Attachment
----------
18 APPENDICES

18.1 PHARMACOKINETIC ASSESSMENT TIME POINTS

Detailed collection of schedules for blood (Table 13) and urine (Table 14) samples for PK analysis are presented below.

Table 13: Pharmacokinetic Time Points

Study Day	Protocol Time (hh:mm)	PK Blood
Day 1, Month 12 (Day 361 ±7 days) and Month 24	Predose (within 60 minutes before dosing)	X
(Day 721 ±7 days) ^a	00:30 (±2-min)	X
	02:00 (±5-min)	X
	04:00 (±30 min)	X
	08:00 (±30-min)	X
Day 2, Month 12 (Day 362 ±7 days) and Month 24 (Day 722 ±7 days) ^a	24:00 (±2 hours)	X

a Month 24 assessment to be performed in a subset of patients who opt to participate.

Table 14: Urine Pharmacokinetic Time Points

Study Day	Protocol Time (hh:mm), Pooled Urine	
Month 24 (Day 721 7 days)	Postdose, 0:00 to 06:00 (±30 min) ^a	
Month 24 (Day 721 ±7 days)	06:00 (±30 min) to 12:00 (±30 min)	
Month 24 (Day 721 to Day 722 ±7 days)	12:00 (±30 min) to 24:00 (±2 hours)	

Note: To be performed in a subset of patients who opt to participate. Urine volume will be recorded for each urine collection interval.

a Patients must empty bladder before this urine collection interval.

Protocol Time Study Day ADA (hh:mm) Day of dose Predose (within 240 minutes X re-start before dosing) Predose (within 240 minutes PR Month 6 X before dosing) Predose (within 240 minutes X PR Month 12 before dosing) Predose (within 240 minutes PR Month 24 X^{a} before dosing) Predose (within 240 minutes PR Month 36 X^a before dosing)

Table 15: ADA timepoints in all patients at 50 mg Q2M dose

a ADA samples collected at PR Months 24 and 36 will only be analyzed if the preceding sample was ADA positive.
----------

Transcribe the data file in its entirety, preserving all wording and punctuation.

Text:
18 APPENDICES

18.1 PHARMACOKINETIC ASSESSMENT TIME POINTS

Detailed collection of schedules for blood (Table 13) and urine (Table 14) samples for PK analysis are presented below.

Table 13: Pharmacokinetic Time Points

Study Day	Protocol Time (hh:mm)	PK Blood
Day 1, Month 12 (Day 361 ±7 days) and Month 24	Predose (within 60 minutes before dosing)	X
(Day 721 ±7 days) ^a	00:30 (±2-min)	X
	02:00 (±5-min)	X
	04:00 (±30 min)	X
	08:00 (±30-min)	X
Day 2, Month 12 (Day 362 ±7 days) and Month 24 (Day 722 ±7 days) ^a	24:00 (±2 hours)	X

a Month 24 assessment to be performed in a subset of patients who opt to participate.

Table 14: Urine Pharmacokinetic Time Points

Study Day	Protocol Time (hh:mm), Pooled Urine	
Month 24 (Day 721 7 days)	Postdose, 0:00 to 06:00 (±30 min) ^a	
Month 24 (Day 721 ±7 days)	06:00 (±30 min) to 12:00 (±30 min)	
Month 24 (Day 721 to Day 722 ±7 days)	12:00 (±30 min) to 24:00 (±2 hours)	

Note: To be performed in a subset of patients who opt to participate. Urine volume will be recorded for each urine collection interval.

a Patients must empty bladder before this urine collection interval.

Protocol Time Study Day ADA (hh:mm) Day of dose Predose (within 240 minutes X re-start before dosing) Predose (within 240 minutes PR Month 6 X before dosing) Predose (within 240 minutes X PR Month 12 before dosing) Predose (within 240 minutes PR Month 24 X^{a} before dosing) Predose (within 240 minutes PR Month 36 X^a before dosing)

Table 15: ADA timepoints in all patients at 50 mg Q2M dose

a ADA samples collected at PR Months 24 and 36 will only be analyzed if the preceding sample was ADA positive.